Thirty-seven minutes was all it took to challenge the understandings we have of ourselves and as a country. What follows will require great introspection, and more importantly, concerted action to address some of the root causes that allowed such senseless violence to occur.   

I have argued that New Zealand often approaches minority groups from a ‘culture of indifference’. This means that the concerns and experiences of people not from the majority often struggle to be heard. 

We simply do not have the scale of numbers that generate the alarming societal moral panics we see in the United States, Australia and across Europe. However, a culture of indifference can support subtle and powerful forms of racism through offhand comments, casual jokes and micro-aggressions. 

A colleague once told me, “With the tyranny of language comes the mindset of generations.” And on March 15 at 1.40pm, we were soberly reminded that mindsets can have devastating consequences.  

Surrounded by the Tasman Sea and the Pacific Ocean with no land-based borders, we are insulated from crises elsewhere. Our unique and isolated geographic location illustrates how we have been able to witness what is happening ‘there’ with a limited focus on ‘here’. 

While the statement ‘this is not us’ that has come out of this terror event is well-intentioned, it requires pause and critical reflection. We might like to think, the actions of one person (or a small group) may appear as an extreme aberration but the sentiments and beliefs that underlie such wanton violence sadly are not. And social media is giving such individuals instant access to a like-minded global audience.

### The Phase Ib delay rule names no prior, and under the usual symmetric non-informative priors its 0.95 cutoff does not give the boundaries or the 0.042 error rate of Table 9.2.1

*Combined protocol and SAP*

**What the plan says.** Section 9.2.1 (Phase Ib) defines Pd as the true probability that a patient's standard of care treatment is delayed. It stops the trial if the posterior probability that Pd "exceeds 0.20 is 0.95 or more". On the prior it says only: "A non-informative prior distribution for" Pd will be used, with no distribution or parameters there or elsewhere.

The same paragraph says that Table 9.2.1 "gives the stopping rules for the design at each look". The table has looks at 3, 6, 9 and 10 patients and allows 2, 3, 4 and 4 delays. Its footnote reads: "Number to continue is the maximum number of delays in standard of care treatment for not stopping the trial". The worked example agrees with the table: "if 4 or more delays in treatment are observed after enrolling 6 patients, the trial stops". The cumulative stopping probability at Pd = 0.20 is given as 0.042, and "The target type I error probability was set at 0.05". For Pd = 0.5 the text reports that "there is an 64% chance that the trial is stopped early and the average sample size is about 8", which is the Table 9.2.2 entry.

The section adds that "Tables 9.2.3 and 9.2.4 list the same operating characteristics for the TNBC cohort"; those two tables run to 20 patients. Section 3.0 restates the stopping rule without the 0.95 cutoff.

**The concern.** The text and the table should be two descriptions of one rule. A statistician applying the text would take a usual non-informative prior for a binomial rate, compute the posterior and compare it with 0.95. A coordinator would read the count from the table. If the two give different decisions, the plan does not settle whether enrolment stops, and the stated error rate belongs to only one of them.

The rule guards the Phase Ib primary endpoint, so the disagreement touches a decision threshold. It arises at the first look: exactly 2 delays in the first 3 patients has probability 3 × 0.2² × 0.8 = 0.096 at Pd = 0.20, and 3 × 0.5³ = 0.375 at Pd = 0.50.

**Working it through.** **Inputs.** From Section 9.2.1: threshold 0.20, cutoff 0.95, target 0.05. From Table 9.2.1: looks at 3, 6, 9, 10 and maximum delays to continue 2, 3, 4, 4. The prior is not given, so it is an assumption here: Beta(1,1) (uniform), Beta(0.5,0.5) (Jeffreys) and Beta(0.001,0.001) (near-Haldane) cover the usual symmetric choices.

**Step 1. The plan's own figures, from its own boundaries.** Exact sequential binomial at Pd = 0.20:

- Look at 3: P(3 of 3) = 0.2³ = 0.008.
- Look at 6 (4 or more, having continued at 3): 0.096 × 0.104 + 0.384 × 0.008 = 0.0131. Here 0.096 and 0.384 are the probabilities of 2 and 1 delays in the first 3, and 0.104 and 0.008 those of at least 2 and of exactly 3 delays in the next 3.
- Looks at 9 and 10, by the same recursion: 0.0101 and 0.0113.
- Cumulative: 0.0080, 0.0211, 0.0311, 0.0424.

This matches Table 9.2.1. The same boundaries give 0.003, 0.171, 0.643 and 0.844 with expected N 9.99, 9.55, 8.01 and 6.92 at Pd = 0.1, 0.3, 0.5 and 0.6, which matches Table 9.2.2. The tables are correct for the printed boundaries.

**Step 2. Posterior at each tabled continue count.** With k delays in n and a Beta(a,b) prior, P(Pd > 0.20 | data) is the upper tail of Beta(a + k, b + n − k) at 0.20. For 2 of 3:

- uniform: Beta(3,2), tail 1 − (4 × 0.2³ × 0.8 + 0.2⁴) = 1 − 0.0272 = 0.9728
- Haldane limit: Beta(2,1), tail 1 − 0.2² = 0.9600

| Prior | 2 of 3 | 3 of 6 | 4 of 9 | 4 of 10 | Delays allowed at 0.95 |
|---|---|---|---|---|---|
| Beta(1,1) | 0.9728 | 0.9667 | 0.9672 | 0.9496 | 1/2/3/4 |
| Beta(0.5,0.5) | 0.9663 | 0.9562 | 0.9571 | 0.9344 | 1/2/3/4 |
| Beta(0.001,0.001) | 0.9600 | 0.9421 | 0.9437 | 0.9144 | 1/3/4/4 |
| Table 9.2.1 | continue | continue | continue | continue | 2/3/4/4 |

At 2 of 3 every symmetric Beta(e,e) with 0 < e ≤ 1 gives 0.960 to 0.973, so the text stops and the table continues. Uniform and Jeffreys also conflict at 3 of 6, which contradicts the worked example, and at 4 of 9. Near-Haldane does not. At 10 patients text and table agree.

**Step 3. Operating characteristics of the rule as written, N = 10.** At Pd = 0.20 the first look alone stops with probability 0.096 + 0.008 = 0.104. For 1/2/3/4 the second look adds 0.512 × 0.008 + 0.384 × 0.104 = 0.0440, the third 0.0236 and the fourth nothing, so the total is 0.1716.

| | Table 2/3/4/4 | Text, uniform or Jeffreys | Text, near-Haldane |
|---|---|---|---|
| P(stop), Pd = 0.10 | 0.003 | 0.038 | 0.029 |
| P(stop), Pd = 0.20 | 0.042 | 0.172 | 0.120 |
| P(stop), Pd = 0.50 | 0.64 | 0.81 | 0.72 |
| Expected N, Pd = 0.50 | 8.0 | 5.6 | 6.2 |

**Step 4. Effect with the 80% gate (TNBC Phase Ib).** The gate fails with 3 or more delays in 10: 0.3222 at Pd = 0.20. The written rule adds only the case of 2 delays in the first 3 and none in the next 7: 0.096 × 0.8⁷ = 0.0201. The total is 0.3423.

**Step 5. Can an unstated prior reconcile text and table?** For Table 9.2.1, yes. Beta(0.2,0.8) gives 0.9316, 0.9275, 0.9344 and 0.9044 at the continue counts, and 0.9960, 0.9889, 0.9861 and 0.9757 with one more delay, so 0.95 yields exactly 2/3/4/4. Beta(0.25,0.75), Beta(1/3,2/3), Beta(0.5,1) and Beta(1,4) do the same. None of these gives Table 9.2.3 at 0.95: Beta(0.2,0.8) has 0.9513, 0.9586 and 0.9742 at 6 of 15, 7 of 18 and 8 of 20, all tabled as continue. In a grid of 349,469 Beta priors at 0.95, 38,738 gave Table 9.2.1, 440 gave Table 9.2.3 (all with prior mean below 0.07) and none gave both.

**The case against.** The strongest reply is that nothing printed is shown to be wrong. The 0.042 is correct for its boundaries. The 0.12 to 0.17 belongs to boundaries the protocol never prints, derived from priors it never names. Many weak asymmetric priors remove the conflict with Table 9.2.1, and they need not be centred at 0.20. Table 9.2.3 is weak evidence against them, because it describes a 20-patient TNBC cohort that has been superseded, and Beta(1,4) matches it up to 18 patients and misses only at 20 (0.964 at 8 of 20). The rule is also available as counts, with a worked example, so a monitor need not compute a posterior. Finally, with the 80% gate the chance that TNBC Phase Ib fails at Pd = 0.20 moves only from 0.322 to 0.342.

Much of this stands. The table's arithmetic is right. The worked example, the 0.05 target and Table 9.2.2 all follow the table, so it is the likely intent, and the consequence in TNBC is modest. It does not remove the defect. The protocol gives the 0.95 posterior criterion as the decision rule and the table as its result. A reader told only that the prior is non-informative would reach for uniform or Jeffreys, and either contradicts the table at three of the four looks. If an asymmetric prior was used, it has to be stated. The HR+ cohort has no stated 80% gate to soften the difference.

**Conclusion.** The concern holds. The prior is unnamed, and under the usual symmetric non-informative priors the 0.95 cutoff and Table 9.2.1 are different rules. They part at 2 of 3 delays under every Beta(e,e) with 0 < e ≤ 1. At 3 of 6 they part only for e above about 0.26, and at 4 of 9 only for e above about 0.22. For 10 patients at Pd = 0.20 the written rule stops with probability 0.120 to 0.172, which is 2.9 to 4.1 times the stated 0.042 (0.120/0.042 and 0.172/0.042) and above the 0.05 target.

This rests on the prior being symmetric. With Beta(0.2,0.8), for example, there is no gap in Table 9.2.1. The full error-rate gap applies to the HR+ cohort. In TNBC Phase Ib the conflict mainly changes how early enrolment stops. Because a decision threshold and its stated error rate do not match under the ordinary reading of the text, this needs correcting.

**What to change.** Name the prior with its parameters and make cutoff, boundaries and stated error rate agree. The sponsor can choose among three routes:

Turning the mirror on ourselves and society is an uncomfortable experience. It will reflect aspects of New Zealand’s past and present that are confronting, and at times, painful. While such exercises are hard, they are also good. 

The use of social media in this way is in sharp contrast to our expectations in the early days when we celebrated its advent as a tool that would democratise information and open debate. However, our Facebook ‘friends’ are friends largely because they share common interests (and let’s remind ourselves that 1.5 million videos of the Christchurch attack were deleted from the platform within 24 hours of the event. That was 1.5 million shares of a common interest.) Likewise, the Instagram hashtags we follow reflect ideas and practices that we esteem; the Twitter handles and WhatsApp groups we subscribe to and participate in often only bring people like ‘us’ together. 

But this isolation from the views of others means we miss necessary debate that can help address entrenched positions on social, political and environmental issues. Rather than supporting dialogue, it all too often means that we receive just one dominant view. 

We live in a moment, perhaps even a new normal, of alternative facts, fake news and unmoderated content which makes it difficult to establish who to trust and gives us a wariness of alternative points of view. Such contexts foment extremist ideas and actions.